Thursday, Dec 14, 2017
Transport | Asia-Pacific | Japan

Mitsubishi Aircraft Corporation – MRJ

Pioneering jet showcases Japanese tech and US partnerships at their best


2 years ago

Hiromichi Morimoto, President of Mitsubishi Aircraft Corporation
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Hiromichi Morimoto

President of Mitsubishi Aircraft Corporation (MITAC)

The highly anticipated Mitsubishi Regoinal Jet (MRJ) is more spacious, comfortable, and fuel efficient, and with much lower noise levels and environmental impact, than its nearest competitors. Currently undergoing extensive testing, primarily in the US, it is a testament to Japanese craftsmanship and meticulous attention to detail and quality. Hiromichi Morimoto, President of MRJ’s creator, Mitsubishi Aircraft Corporation, explains the all-round benefits the MRJ will bring, as well as the company’s involvement in developing the fastest train on Earth.  

 

What would you say has been the impact of Abenomics on the manufacturing sector and Mitsubishi Aircraft Corporation specifically?

As you know, Abenomics has undertaken Japan’s economic revitalization. It has been a very aggressive, proactive effort to help Japan’s economy; however, this is not just for Japan’s economy. Abenomics is also helping the Japanese economy help other economies around the world. Stabilizing Japan’s economy creates stability in the world. That is the Abenomics initiative. There are three arrows to the plan. There is the financial plan, the easing of the financial burden, and the fiscal stimulus. The third arrow is private industry driven revitalization of the Japanese economy. That is where it comes to affect us so this is what I am going to focus on.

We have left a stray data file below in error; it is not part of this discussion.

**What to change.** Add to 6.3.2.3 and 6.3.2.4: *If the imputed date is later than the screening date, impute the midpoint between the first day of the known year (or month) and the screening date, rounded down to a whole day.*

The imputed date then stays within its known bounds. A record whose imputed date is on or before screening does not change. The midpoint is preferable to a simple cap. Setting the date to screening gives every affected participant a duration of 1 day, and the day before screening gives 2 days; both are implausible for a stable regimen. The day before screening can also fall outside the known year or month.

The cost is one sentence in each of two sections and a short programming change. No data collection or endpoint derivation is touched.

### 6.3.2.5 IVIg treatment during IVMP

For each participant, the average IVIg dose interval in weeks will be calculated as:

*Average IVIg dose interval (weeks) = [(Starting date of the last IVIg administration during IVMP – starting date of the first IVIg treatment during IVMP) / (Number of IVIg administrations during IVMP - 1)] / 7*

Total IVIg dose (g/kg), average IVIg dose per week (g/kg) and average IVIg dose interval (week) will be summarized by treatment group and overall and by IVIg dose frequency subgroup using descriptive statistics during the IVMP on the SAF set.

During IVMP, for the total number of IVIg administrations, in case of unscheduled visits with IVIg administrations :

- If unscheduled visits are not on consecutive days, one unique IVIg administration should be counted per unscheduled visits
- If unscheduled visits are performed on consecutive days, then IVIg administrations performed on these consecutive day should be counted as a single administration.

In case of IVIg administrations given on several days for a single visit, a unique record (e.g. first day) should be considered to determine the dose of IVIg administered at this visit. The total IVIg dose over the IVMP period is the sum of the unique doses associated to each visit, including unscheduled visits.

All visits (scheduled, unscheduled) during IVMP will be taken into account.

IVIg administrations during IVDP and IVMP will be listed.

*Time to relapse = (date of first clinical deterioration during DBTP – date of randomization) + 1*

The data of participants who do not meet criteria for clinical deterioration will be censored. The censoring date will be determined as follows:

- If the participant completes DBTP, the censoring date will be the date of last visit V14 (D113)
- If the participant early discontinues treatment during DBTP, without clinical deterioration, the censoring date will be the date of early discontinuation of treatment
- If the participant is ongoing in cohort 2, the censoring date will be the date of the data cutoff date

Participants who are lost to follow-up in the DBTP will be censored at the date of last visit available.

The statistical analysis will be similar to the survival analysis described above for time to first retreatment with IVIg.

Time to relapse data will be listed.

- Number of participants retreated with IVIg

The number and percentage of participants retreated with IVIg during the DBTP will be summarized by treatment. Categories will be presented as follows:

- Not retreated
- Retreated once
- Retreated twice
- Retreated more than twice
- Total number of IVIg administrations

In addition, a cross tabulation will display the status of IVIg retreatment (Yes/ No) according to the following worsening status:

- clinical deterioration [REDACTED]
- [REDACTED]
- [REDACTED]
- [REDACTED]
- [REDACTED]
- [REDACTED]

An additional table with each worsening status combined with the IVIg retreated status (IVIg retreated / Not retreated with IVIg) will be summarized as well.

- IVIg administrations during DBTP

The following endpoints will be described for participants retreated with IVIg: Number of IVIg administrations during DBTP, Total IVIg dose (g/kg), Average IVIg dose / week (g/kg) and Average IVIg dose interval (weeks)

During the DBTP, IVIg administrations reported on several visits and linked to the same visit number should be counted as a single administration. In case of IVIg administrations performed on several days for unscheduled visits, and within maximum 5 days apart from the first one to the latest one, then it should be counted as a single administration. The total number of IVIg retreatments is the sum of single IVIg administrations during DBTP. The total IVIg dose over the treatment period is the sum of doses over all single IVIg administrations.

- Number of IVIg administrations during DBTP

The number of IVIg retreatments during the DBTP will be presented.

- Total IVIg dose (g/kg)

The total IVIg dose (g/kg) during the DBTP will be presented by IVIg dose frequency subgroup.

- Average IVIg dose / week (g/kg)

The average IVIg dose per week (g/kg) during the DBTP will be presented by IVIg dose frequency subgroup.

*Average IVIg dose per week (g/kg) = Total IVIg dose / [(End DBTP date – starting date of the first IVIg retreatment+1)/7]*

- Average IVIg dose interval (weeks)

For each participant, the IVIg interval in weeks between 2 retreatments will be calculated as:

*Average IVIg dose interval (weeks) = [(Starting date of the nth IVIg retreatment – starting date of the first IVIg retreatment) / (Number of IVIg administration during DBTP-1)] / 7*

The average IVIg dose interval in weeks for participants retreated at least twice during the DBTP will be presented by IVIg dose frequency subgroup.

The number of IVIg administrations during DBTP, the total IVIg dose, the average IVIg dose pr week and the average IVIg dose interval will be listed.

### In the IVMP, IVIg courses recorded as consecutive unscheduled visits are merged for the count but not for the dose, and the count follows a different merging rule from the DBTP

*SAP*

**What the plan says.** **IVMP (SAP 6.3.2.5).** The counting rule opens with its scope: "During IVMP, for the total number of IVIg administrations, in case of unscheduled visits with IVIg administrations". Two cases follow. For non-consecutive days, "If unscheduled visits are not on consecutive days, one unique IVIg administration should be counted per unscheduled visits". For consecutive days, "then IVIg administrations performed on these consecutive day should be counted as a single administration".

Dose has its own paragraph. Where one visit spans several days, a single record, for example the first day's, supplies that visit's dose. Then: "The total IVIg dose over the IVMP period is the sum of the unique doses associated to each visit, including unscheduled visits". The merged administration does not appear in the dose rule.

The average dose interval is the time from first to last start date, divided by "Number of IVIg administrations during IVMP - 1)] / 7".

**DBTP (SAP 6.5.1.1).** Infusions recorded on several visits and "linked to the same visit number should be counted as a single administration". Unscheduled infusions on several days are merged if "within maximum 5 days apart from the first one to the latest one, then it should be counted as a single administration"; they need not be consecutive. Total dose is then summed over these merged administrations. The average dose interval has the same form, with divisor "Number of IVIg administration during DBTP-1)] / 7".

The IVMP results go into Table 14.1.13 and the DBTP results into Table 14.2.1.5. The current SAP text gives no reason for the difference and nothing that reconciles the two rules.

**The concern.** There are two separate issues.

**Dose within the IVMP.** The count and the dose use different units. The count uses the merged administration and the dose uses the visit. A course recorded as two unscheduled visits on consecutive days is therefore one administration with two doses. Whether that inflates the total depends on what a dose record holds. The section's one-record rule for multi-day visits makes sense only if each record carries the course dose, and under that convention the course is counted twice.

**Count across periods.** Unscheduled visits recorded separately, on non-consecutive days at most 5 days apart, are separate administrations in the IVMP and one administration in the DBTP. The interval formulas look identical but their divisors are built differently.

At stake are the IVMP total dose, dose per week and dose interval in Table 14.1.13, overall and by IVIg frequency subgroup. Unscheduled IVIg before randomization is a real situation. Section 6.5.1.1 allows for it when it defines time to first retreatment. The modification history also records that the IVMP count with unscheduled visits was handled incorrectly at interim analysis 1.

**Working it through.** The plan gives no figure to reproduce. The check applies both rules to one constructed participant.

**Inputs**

Financial stability. The first one was the easing of the financial burden on the economy. The second one has to do with financial stimulus too. Then the third arrow has to do with helping private industry to spearhead the revitalization of the Japanese economy, which is where it really affects Mitsubishi, MRJ (Mitsubishi Regional Jet). This has to do with Japanese technology, Japanese products, and Japanese manufacturing quality contributing to the economy. The MRJ will not just contribute to Japan, it will help countries around the world. It will contribute to their economic growth so we see it as playing a role. That is my understanding of Abenomics, and how it pertains to us. Try to imagine how many parts are in an airplane. A car has 30,000 parts. There are a million parts in a typical aircraft, which means that there is a lot of technology. With all these components, there is a large economic ripple. This is not just applicable to Japan. We are going to contract with outside companies. We order parts and components, and work with people around the world. In doing so, there is an economic effect that is global, not just in Japan.

One more thing regarding Abenomics. There is an initiative that involves the government and private sector working together in solidarity. What we are seeing is taking Japan’s superior technology, Japanese products, and trying to roll these out overseas. In particular, we are trying to help developing companies build their infrastructure. Prime Minister Abe himself has been meeting with leaders. When he meets with the leaders of these countries, whether it is in the energy or shipping and transport sector, he is trying to offer ideas for solutions to help these countries as well. That pertains to us as well. For Mistubishi Aircraft, we are very grateful for Abenomics, and it is a very welcome presence in terms of our business operations.

 

We believe that MRJ really is the perfect ambassador of superior Japanese quality and technology for the G7 summit. Can you outline for us your family of MRJ jets and what separates you from your competition in a very competitive airline industry?